The two stairways were quickly removed but apart from that the station remained unaltered into the 1920s. The goods yard remained in use until 6th July 1964 with a private siding remaining in use after that date. The signal box closed on 31st October 1965 and was subsequently demolished.

The street level building remained in use as a a secondhand shop for many years until it was finally demolished in the late 1960s. A small building alongside appears to be contemporary with the station (probably a coal office), this remained in retail use for many years but after falling derelict it was gutted by fire in 2010 and will presumably be demolished. Both platforms remained largely intact into the 1980s but now only the up platform remains

The Midland and South Western Junction Railway was authorised on 14 July 1864 and although it was an independent company it was worked by the Midland Railway from the outset with running powers also being given to the London & South Western Railway to Brent. (Confusingly, the similar name Midland and South Western Junction Railway was later used for a completely different railway in Gloucestershire, which was eventually taken over by the Great Western Railway.)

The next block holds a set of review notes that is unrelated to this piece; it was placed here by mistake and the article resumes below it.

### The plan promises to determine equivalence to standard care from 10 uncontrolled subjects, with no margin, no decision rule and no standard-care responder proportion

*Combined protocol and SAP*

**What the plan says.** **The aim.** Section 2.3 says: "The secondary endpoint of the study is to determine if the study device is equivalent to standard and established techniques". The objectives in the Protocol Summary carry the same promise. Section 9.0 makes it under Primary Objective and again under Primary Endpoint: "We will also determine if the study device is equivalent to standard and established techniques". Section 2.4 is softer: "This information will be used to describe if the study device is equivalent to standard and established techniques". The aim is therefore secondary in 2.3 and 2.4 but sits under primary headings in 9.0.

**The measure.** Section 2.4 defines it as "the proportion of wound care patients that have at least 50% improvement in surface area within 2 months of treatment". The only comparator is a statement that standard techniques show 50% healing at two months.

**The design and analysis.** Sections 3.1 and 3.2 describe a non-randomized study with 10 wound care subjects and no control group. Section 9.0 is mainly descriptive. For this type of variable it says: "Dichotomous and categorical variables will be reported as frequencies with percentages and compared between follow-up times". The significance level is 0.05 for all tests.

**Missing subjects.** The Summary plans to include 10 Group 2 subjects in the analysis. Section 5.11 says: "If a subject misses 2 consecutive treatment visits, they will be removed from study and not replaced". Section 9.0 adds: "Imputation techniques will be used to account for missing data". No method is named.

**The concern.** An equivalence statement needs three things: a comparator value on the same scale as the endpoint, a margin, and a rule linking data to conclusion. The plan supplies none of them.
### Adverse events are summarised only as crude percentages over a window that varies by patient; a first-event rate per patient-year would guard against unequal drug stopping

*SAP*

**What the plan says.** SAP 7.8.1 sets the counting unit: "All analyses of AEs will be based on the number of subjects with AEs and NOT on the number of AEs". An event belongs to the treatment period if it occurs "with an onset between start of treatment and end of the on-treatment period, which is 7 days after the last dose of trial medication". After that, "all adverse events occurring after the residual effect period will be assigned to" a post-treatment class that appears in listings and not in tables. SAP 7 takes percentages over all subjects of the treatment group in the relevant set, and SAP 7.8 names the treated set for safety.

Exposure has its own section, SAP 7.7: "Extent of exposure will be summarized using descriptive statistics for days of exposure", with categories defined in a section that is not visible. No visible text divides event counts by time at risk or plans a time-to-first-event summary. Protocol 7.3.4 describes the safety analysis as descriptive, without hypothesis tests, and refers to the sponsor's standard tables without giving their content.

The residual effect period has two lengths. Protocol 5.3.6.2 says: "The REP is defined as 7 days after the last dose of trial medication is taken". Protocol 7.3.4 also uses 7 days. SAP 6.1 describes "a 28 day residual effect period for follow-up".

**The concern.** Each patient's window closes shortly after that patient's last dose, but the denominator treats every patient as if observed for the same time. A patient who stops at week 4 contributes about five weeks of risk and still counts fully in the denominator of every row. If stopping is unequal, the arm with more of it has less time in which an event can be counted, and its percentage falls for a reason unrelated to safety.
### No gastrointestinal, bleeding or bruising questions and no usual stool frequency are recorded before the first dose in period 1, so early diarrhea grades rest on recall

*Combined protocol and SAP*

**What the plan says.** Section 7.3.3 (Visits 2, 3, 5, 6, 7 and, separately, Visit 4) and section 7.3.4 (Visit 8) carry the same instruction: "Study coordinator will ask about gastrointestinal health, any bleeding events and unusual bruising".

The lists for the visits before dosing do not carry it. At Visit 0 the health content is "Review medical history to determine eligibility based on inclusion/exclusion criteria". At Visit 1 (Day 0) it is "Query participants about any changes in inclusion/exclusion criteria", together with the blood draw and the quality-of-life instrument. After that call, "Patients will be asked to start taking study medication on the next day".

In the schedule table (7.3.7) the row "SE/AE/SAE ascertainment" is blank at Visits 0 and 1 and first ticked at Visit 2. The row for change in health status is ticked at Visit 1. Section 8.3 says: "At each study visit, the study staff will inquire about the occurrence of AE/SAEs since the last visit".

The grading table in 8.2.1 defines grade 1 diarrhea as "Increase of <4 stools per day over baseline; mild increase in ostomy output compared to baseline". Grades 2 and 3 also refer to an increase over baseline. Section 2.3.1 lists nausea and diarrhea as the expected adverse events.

The line which is often referred to as the Dudding Hill loop line, ran through open countryside and was opened to goods traffic on 1 October 1868 from a north facing junction at Brent, south of Hendon to Acton Wells where it joined the North & South Western Junction Railway. This meant through running into St Pancras was initially not possible but as the line was intended as a goods and mineral link between the Midlands and the south of England this was not thought to be a disadvantage. Within a short while however, it was felt that a south-facing connection would be useful, so in 1871 powers were obtained to build the south facing Cricklewood Curve to a junction with the Midland north of Childs Hill station. The line was absorbed by the Midland Railway on 30 July 1874.

With the opening of the Cricklewood curve it was now possible to run a passenger service from central London and stations were provided at Dudding Hill and Harrow Road opening on 3rd August 1875 with a circuitous service between Moorgate Street and Richmond. This service didn't prove popular and on 1st February 1876 it was replaced by a shuttle service